Blog: Dealing with Opioid Addiction

Pam Linn

The cover story in the June issue of the AARP Bulletin took me by surprise. Generally, the free paper for retired folks can be a bit of a snore. But this time, extensive coverage of a new type of drug addiction, that which deals with legal prescriptions from licensed doctors or dentists, paints a whole different picture.

The first page, signed by Editor-in-Chief Robert Love, describes a nationwide addiction to opioids as it threatens older Americans in particular. Having had post-surgical painkillers pushed on me by well-meaning dentists, I was pleased to learn that organizations representing these medical experts have sent out letters to their memberships, warning of the problems and how to solve them. That means writing prescriptions for three days, instead of 30.

Recently, I attended a Smart Women’s Seminar featuring local narcotics officers, and learned how these addictions begin. It seems that after surgery or injury, when pain is a real problem, doctors often overprescribe strong painkillers. The lecturer noted that he was given a 30-day supply but that side effects drove him back to ask the doctor for something less strong. The doctor then prescribed a different drug, again in a 30-day supply. He returned one more time for something even weaker and was given another prescription for a 30-day supply.

Faced with a three-month supply of drugs he no longer needed, the officer then had to figure out how to get rid of the drugs. Don’t put them down the toilet, he warned. They wind up in the water-treatment plant, where they are not destroyed by chemicals, then into rivers and creeks where they harm fish and other wildlife. They also contaminate the drinking water supply of unsuspecting residents.

Experts say that drug dependence can set in after just a few days. “Within one week, you’ve made that person physiologically dependent on the drug, meaning they feel some discomfort or side effects when they stop using,” said Andrew Kolodny, executive director of Physicians for Responsible Opioid Prescribing.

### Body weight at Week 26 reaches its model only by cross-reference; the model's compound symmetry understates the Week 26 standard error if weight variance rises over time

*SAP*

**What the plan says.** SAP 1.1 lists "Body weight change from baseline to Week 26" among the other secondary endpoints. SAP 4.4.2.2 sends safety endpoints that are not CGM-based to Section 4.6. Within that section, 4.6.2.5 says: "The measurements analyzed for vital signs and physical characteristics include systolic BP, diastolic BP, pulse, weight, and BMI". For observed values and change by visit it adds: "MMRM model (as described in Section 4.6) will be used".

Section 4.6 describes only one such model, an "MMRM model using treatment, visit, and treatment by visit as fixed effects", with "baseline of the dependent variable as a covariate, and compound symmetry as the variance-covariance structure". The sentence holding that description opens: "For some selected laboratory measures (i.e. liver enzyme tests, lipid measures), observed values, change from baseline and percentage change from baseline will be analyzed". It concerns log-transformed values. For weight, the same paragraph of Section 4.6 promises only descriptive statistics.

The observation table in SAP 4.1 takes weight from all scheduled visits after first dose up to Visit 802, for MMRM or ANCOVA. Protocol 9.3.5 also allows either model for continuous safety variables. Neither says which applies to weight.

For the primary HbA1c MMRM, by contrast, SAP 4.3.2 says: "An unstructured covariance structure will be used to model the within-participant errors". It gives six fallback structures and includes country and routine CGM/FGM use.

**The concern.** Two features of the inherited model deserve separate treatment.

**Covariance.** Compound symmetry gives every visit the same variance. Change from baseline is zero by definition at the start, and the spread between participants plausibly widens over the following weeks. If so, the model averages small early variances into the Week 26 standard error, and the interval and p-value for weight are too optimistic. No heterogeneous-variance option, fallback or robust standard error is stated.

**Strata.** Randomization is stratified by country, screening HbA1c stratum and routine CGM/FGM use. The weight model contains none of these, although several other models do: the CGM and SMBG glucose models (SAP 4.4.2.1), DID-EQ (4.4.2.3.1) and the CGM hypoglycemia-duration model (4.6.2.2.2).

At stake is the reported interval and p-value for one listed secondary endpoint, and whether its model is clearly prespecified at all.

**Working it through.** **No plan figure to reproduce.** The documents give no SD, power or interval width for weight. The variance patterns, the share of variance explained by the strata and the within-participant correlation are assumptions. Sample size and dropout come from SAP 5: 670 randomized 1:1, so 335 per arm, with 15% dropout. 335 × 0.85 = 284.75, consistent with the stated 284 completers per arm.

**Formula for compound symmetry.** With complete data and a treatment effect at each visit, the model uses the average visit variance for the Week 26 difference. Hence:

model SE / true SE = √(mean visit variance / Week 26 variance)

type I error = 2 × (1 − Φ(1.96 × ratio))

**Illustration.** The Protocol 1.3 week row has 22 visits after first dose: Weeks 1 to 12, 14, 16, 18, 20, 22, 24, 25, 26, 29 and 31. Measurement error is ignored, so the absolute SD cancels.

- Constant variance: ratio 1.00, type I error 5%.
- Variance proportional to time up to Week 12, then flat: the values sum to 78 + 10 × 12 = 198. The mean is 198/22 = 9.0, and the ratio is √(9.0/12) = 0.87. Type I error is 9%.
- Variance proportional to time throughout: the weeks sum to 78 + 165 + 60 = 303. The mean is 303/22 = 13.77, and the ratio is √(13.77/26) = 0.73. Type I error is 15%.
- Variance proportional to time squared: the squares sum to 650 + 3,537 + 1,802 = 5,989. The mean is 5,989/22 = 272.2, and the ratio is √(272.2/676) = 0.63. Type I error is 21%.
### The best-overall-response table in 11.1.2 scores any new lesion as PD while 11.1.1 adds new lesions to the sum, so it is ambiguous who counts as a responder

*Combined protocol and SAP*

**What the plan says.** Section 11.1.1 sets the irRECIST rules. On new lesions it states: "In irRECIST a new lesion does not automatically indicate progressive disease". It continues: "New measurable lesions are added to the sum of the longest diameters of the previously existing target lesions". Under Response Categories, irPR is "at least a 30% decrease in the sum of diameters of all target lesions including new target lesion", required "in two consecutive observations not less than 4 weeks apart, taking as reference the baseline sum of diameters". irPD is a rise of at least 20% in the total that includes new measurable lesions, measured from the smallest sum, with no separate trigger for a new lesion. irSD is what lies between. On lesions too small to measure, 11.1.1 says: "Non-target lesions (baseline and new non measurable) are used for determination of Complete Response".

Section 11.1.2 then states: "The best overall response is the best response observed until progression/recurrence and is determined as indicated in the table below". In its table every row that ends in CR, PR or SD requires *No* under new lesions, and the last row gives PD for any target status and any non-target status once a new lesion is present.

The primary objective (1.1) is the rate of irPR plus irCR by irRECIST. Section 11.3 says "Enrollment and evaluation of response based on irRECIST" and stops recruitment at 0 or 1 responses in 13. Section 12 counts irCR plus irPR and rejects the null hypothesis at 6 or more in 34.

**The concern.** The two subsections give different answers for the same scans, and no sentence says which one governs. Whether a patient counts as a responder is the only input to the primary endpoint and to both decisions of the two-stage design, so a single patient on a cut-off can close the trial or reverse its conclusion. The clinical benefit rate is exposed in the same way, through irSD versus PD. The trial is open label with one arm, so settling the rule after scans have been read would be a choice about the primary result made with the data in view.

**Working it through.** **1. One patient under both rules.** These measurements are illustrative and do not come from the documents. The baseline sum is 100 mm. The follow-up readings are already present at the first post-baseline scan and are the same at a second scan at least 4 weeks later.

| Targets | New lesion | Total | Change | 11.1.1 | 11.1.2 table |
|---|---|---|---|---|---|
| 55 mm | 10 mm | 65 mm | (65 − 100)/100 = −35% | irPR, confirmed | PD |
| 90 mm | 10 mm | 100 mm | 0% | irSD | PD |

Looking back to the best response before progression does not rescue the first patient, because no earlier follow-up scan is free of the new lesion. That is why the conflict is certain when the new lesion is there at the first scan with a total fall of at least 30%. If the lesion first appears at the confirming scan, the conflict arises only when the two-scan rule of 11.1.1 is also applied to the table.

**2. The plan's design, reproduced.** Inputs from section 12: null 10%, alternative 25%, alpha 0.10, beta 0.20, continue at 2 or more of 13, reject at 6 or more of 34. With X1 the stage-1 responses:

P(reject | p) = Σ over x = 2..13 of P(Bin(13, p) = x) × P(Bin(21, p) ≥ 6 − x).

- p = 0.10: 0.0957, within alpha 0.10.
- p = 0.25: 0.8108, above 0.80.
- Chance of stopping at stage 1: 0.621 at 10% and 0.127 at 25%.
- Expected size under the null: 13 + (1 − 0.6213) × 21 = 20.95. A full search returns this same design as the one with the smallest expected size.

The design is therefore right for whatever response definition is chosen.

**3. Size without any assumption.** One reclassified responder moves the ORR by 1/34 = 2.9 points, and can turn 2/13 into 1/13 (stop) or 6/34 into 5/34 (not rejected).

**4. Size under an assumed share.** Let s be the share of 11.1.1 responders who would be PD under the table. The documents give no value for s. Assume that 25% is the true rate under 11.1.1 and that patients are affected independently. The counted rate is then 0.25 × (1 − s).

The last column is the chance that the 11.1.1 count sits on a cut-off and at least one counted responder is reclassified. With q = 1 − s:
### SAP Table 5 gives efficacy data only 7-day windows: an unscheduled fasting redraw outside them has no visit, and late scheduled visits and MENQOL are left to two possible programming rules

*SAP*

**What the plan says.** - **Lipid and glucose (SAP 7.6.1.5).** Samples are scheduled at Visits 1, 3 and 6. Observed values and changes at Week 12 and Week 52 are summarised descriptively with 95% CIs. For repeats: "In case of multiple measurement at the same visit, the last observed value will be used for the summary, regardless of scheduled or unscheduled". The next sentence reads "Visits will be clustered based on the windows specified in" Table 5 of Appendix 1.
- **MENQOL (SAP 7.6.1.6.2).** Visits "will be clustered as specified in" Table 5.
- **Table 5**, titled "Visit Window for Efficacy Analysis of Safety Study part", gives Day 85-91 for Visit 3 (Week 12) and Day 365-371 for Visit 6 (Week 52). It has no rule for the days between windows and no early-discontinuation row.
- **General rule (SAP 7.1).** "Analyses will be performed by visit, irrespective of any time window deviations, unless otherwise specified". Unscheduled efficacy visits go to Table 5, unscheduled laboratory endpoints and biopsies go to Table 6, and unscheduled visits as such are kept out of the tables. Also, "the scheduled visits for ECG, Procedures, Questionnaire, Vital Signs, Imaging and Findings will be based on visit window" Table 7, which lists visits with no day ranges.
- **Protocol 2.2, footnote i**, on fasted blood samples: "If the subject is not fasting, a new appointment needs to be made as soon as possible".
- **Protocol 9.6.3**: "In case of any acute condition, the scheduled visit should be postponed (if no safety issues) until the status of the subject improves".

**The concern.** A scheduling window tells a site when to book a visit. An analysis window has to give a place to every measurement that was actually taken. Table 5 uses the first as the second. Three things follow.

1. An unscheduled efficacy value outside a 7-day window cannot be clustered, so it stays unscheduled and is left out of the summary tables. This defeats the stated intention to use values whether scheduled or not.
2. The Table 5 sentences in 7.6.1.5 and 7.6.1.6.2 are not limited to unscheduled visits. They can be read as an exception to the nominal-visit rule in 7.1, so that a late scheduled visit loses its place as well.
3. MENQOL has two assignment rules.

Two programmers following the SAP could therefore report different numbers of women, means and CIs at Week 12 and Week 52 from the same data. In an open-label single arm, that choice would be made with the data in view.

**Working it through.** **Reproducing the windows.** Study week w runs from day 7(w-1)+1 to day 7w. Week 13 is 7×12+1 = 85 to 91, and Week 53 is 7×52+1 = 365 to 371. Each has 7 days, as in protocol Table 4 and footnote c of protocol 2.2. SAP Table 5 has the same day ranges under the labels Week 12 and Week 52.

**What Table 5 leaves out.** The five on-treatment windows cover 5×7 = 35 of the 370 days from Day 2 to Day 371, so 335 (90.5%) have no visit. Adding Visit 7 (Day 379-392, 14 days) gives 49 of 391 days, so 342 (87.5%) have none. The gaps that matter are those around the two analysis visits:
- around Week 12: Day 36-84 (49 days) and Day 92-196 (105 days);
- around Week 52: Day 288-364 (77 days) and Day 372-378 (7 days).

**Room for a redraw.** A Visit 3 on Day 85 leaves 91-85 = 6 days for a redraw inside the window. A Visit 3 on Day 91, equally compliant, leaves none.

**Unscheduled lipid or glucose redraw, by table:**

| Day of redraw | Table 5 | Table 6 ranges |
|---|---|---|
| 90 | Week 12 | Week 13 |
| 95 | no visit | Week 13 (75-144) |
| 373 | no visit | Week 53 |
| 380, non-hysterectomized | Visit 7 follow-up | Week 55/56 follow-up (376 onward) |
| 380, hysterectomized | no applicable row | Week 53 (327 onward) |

The statistics are frightening. In 2015, nearly 14,000 people age 45-plus died from an opioid overdose — 42 percent of all such deaths in the U.S., according to the Centers for Disease Control and Prevention (CDC). The actual number is likely much higher, as overdoses in older people are often misdiagnosed as heart failure or falls, according to Kolodny.

We overestimated the benefits of opioids and underestimated the risks, a senior medical adviser at the CDC said.

And pharmaceutical companies have marketed opioids aggressively to physicians, especially after the Federal Drug Administration Approved OxyContin in 1995, the AARP article said. So beginning in the late ’90s, when older patients suffering from chronic conditions asked for pain relief, their doctors innocently wrote prescriptions for OxyContin, Vicodin, Percocet and other opioid painkillers.

The problem may start with medical schools, where students have been told that opioid medication is not addictive as long as it is given to someone in legitimate pain. Doctors now realize this is not true.

Even though the CDC issued guidelines last year, doctors are still overprescribing. A 2016 survey found that 99 percent of physicians prescribe opioids beyond the dosage limit of three days recommended by the CDC.

As prescription drugs become harder to obtain, some patients turn to heroin, which is generally cheaper. However, heroin has been laced with carfentanil, a drug that is 100 times stronger than the opioid fentanil, the AARP article explained. The primary use of carfentanil is to sedate elephants.

Some federal agencies are addressing the problem. For instance, 46 states now have caps on the quantity of opioid drugs that a Medicaid patient can receive. And 42 states have established medical criteria that a person must meet before getting a prescription through Medicaid.

While these rules are somewhat effective, there also needs to be a major attitude shift. Some people still hold the mistaken belief that addiction is a moral failing instead of a chronic medical condition that requires treatment.

A drug dealer currently serving a 12-year sentence says older people are willing to sell their pills to make ends meet. They have become a new source of illicit prescription painkillers sold on the open market and are often recruited by drug dealers. In some cases, caregivers and family members are pilfering medications for profit or to feed their own addictions.

To avoid addiction, tell doctors and dentists not to prescribe opioid painkillers. Try an over-the-counter N-SAID such as Advil along with an ice pack. Bromelain, Papain (enzymes), vitamins A and C, Arnica, and the herb turmeric are all useful in reducing swelling and pain.

The June issue of AARP Bulletin is still available and can also be found on